A solitary Starling is an occasional visitor - often feeding briefly on suet before having a bathe.
Up to 3 Wood Pigeons and a solitary Collared Dove are visiting.
- May 2009
A pair of Blackbirds have nested in a neighbours garden and both are regular visitors to the ground feeder table, taking suet treats or sunflower hearts, and to the header pond, especially in late afternoon, for a bathe.
A couple of Blue Tits are seen daily in the garden, though rarely together, looking for caterpillars, etc., among the shrubs or taking a sunflower seed. The pair of nesting Great Tits are not the only ones in the garden, another pair also visit quite frequently but there never seems to be any trouble between them.
At the beginning of the month at least 3 Bullfinches were still visiting the feeders for black sunflower seeds or niger seeds, but have not been seen for a couple of weeks now; there were at least 2 males and one female. Up to two Goldfinches and 4 Greenfinches are also feeding.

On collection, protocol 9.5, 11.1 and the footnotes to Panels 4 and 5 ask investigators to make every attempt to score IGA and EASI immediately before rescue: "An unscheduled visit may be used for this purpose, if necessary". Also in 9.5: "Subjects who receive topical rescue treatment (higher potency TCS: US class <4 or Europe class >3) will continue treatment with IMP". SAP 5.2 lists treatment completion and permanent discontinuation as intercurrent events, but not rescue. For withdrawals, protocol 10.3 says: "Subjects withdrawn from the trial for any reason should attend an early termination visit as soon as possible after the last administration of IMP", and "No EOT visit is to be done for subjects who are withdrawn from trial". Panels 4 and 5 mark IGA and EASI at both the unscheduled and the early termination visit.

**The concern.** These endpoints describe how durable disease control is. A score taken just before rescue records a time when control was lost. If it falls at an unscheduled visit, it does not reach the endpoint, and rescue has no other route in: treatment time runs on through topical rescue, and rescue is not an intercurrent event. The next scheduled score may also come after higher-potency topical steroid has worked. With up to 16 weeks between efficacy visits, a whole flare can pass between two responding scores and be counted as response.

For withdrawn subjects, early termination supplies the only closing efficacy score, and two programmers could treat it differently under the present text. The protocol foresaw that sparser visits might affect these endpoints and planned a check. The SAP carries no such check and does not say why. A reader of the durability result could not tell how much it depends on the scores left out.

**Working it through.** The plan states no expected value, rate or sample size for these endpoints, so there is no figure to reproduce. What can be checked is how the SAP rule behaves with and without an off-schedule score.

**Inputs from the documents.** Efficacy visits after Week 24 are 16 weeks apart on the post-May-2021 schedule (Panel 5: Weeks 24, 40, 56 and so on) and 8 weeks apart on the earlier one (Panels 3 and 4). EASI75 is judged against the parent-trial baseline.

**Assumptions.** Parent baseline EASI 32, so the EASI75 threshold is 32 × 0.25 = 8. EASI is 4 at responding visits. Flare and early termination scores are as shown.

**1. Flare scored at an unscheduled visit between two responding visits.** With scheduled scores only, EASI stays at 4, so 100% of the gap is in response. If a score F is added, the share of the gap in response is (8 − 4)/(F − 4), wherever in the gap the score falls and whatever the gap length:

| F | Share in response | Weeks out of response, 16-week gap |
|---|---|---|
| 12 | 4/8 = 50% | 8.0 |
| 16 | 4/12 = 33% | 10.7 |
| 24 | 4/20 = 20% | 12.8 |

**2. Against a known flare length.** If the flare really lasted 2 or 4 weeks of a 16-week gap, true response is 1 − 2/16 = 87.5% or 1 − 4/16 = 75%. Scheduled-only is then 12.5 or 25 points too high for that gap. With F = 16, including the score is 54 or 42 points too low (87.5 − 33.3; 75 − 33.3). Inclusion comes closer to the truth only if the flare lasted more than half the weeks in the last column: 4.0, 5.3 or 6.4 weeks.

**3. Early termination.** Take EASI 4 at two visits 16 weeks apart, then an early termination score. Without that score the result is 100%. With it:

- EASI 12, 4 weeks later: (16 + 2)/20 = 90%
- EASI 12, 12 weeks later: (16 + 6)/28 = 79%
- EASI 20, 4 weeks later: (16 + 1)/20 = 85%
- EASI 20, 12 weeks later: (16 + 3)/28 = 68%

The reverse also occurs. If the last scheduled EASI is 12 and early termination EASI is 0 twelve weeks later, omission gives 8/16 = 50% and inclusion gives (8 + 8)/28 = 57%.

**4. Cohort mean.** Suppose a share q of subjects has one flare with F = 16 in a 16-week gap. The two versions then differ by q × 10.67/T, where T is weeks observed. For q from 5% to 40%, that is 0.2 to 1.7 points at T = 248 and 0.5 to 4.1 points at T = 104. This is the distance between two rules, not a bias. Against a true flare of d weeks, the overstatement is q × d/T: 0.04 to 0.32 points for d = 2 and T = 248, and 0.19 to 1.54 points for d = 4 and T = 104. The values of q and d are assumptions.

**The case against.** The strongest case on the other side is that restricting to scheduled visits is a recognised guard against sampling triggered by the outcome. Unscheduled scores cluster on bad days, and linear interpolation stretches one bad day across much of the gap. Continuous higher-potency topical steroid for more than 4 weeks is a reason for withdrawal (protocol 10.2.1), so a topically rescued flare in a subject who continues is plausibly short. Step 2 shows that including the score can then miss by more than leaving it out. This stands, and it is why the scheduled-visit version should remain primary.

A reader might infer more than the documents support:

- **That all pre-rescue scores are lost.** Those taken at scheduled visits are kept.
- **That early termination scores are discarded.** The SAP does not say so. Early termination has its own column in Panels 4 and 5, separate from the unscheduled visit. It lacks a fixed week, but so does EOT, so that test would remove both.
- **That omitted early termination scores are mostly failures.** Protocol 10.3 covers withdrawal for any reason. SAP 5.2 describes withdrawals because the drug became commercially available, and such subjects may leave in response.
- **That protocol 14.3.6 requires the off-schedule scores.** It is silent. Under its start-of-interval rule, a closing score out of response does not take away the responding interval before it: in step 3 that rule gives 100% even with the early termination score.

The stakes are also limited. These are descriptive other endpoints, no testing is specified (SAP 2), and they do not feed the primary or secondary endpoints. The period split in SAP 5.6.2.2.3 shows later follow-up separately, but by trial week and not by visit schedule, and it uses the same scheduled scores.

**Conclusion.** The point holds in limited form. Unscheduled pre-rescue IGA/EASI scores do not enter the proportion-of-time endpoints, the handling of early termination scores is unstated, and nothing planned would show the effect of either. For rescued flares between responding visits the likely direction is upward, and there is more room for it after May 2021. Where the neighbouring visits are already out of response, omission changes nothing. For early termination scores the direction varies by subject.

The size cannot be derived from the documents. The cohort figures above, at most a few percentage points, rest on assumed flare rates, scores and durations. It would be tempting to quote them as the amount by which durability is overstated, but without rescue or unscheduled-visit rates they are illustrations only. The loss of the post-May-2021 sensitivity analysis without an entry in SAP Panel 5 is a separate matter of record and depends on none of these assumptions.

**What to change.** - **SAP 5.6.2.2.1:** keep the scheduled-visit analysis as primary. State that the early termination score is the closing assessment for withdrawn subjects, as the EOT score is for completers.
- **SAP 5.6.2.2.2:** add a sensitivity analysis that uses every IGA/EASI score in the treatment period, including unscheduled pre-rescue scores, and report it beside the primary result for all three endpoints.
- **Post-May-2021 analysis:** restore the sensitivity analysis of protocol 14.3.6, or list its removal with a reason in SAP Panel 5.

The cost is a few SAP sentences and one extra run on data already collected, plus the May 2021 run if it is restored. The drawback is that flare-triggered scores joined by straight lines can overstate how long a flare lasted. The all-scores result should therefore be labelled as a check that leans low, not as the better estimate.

The number of pigeons had reduced, but has increased again to a pair of Collared Doves and three Wood Pigeons visiting now and then.
Some days it is difficult to work out how many Dunnocks there are; there seems to be at least two pairs, but possibly more involved in each relationship, which would not be surprising for this species!
After a lull in numbers, House Sparrows are increasing again as more females are leaving their nests in search of food. The highest count at any one time has been 10 birds, with up to 5 fledglings present.